Tuesday, August 24, 2010
In 2002, a number of articles were published in the International Journal of STD and AIDS (IJSA) that questioned the contribution of sexual transmission to HIV epidemics in African countries. They raised the possibility that non-sexual transmission, especially unsafe medical injections, contributed a far higher percentage of HIV transmission than previously recognised.
Given the amount of evidence presented in these articles, one might expect HIV epidemiologists and infection control experts all around the world to sit up and take note, broaden their research interests or even rethink some of the current ideology.
But very little indeed happened. An improbable number of people put their names to a short article denying that non-sexual HIV transmission plays a significant part in African countries' HIV epidemics. The authors reasserted that sexual transmission 'continues to be by far the major mode of spread of HIV-1 in the region'. Worse still, they reassert the need to increase efforts to reduce sexual transmission of HIV.
Almost a decade has passed since these IJSA articles were published and quite a number of additional articles have appeared, also casting doubt on the 'behavioral paradigm', the view that HIV is almost always transmitted sexually in African countries. These have been almost entirely ignored.
If the view of UNAIDS and the HIV industry is that HIV is mostly transmitted sexually, per se, that it is primarily a sexually transmitted infection (STI) which may sometimes be transmitted non-sexually, that would be easier to deal with. They would be quite wrong and the evidence against their claim would be undeniable (which is not to say they wouldn't deny it).
But things are not that simple. UNAIDS and the HIV industry claim that HIV is mostly sexually transmitted in African countries. They accept that non-sexual transmission occurs in non-African countries, especially among intravenous drug users. Contaminated blood is one of the most efficient routes for HIV transmission, so it is obvious that HIV positive people sharing injecting equipment run a very high risk of transmitting the virus or being infected with it.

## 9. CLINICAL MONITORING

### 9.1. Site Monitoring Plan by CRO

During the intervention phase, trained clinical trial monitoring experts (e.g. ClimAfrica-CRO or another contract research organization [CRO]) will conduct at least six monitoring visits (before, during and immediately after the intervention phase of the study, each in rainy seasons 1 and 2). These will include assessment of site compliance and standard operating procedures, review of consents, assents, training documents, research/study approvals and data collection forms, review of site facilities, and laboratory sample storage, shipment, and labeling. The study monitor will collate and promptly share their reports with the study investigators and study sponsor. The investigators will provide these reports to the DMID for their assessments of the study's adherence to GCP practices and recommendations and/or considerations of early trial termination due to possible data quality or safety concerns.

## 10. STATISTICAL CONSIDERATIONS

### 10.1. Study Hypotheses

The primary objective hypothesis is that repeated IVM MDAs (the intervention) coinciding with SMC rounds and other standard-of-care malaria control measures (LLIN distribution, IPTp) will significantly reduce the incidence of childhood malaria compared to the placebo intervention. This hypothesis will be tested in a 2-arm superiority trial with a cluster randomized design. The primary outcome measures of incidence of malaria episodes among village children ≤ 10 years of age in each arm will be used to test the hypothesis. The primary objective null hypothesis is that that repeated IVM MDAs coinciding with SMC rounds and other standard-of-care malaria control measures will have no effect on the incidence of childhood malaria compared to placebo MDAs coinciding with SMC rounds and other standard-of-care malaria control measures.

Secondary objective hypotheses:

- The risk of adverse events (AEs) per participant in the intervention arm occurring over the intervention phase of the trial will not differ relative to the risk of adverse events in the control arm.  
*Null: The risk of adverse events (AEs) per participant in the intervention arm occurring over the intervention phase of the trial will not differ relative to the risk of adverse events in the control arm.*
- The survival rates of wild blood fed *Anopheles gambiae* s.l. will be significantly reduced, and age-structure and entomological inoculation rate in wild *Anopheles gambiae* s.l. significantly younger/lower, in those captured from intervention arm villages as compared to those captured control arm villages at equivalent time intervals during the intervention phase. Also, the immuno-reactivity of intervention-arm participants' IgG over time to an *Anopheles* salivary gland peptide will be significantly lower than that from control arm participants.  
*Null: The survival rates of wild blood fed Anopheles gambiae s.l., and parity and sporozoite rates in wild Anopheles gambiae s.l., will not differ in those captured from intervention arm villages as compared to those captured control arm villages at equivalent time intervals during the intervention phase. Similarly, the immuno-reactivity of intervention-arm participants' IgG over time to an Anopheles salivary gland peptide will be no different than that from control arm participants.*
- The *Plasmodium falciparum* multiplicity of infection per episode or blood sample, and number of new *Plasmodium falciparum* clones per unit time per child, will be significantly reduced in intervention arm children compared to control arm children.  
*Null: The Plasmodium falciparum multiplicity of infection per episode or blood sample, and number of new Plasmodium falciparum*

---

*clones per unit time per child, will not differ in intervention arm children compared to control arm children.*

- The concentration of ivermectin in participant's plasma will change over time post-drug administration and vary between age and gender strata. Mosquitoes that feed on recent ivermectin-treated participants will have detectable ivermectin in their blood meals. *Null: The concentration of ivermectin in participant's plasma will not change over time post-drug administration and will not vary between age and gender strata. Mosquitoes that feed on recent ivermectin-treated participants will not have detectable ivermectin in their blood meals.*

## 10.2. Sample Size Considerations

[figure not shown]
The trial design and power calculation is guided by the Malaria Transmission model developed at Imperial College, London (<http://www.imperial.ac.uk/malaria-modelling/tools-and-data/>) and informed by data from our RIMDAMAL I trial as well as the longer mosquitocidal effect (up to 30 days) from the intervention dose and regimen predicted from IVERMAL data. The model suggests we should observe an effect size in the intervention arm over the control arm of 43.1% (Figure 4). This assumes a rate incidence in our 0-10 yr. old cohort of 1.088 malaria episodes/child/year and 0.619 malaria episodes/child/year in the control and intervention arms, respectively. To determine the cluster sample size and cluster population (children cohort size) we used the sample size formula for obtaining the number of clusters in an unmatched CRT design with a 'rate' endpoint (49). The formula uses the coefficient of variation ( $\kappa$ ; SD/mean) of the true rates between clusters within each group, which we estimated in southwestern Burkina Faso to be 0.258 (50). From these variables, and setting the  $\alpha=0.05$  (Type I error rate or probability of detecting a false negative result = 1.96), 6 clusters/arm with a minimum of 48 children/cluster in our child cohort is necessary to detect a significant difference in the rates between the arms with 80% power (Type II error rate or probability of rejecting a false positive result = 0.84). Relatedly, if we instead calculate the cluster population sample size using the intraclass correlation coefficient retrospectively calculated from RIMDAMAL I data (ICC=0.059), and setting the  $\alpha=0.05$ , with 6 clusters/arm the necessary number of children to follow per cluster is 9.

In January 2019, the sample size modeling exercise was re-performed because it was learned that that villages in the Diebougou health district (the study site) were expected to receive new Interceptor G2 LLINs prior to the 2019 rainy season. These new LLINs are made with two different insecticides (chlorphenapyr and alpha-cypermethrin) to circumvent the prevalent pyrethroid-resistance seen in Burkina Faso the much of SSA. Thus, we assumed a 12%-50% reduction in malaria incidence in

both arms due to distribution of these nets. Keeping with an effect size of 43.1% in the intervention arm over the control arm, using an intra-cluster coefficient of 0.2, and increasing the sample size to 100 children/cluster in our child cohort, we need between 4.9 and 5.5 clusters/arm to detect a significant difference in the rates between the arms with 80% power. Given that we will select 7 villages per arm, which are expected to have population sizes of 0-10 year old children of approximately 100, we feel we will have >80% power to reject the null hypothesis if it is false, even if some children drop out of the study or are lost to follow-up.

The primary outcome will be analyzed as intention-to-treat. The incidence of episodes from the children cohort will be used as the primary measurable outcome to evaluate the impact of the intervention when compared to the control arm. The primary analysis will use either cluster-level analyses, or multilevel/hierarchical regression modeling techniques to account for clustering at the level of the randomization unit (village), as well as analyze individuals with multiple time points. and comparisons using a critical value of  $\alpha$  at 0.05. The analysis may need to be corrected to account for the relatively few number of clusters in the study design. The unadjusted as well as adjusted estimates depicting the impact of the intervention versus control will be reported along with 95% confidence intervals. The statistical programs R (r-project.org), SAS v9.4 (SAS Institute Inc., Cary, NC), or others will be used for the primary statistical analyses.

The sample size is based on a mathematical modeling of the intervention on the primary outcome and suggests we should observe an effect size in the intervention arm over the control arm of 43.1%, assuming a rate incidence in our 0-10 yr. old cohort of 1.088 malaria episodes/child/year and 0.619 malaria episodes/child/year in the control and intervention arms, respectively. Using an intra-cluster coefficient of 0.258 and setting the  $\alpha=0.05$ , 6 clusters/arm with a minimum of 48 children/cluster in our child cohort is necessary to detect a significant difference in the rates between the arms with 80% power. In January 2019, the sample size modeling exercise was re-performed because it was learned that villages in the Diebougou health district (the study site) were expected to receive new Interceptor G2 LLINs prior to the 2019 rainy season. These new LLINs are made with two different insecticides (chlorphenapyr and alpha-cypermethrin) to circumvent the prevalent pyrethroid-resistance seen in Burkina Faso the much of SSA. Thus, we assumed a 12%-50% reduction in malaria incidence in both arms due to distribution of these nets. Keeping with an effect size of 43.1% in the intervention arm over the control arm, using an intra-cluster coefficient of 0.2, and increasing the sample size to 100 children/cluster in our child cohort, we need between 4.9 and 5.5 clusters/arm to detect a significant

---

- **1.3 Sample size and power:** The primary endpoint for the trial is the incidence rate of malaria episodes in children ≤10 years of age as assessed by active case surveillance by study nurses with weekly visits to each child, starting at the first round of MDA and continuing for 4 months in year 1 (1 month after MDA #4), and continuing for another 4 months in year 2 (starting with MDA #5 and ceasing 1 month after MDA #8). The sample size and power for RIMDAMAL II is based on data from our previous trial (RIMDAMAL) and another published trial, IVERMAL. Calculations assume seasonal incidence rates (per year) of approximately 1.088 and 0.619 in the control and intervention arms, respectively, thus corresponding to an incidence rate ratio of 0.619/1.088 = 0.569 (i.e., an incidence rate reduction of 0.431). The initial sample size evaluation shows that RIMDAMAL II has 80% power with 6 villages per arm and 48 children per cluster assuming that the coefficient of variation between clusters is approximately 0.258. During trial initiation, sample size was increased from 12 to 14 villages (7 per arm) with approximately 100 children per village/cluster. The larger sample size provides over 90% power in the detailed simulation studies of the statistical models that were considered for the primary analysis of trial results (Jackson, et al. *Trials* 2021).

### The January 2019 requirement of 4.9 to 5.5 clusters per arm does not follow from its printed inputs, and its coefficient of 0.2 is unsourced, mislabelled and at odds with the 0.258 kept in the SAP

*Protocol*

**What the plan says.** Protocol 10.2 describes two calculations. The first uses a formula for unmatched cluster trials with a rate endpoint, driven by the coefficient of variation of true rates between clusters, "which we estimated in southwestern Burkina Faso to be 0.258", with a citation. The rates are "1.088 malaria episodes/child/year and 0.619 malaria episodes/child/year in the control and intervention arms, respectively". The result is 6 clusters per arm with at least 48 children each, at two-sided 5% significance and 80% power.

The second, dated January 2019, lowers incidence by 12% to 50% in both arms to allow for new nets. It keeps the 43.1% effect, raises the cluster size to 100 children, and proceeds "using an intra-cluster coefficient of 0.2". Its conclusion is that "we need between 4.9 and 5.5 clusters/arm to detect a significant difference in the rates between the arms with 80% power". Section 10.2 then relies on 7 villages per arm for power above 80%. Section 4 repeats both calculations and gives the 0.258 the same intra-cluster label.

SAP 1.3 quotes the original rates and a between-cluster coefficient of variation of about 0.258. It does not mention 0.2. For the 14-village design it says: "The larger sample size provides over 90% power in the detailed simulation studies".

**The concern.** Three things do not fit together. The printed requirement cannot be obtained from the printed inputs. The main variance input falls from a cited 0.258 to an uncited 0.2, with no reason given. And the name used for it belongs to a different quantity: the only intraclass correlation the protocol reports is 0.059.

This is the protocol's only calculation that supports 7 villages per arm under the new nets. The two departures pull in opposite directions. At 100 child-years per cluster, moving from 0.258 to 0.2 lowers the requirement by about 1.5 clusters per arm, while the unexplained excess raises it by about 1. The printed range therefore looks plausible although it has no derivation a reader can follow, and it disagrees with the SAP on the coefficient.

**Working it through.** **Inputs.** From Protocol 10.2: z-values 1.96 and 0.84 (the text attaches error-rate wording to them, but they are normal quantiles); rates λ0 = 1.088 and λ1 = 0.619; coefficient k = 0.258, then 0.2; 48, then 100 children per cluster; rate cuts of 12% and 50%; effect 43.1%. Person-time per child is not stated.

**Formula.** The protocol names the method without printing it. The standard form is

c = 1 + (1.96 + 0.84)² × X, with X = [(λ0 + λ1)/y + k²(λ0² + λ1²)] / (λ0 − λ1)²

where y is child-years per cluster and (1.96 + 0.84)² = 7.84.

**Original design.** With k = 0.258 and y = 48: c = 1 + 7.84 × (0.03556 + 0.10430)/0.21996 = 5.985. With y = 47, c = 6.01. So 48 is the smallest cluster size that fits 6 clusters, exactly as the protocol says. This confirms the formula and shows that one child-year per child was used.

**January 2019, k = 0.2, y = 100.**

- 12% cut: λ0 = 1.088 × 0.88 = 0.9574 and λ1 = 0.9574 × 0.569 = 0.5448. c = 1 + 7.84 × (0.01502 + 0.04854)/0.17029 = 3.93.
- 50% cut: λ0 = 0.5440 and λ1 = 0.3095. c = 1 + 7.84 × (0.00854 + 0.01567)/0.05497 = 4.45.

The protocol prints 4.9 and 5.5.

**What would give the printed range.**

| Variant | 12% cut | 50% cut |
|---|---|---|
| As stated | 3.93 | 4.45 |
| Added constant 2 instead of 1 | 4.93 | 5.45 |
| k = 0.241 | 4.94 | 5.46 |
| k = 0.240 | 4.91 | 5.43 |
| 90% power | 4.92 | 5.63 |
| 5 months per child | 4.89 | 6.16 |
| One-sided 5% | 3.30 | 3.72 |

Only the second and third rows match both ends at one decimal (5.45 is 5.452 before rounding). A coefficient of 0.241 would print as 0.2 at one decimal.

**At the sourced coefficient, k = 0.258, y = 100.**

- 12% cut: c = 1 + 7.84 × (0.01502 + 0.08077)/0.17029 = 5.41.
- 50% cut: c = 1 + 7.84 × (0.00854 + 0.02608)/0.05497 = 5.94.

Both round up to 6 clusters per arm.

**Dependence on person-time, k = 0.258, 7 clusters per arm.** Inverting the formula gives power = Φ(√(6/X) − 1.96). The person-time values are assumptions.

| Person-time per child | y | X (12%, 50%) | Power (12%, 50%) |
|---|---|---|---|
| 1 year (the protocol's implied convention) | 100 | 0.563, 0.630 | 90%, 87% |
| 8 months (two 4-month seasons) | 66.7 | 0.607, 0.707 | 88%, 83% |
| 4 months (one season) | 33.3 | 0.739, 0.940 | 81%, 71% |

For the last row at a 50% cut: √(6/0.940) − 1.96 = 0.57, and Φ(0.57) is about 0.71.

Yet again, though, while going with the argument that transmission occurs when drug users share injecting equipment, the HIV industry does not accept that HIV transmission through reuse of contaminated medical equipment occurs to any great extent in Africa.
The WHO (World Health Organization) admits that up to 10% of blood transfusions in developing countries may be contaminated, and therefore be responsible for transmitting HIV and other pathogens. The WHO also accepts that as many as 17% of injections may be unsafe and they even estimate that about 70% of injections in developing countries are unnecessary.
Now, I'm not saying that the HIV industry believe that unsafe medical practices don't occur. They are so worried about unsafe medical practices in developing countries that they warn their own employees and associates against using medical facilities unless they are UN approved.
This is why I accuse UNAIDS and the HIV industry of institutional racism: they believe that non-sexual HIV transmission occurs but they won't accept that it's a problem for Africans. This is an important distinction because they accept that medical practices are so unsafe in African countries that they won't allow their employees and associates to risk using them. But these same medical facilities, they claim, pose little or no risk to Africans; at least, not to the extent that they or anyone else should do anything about it.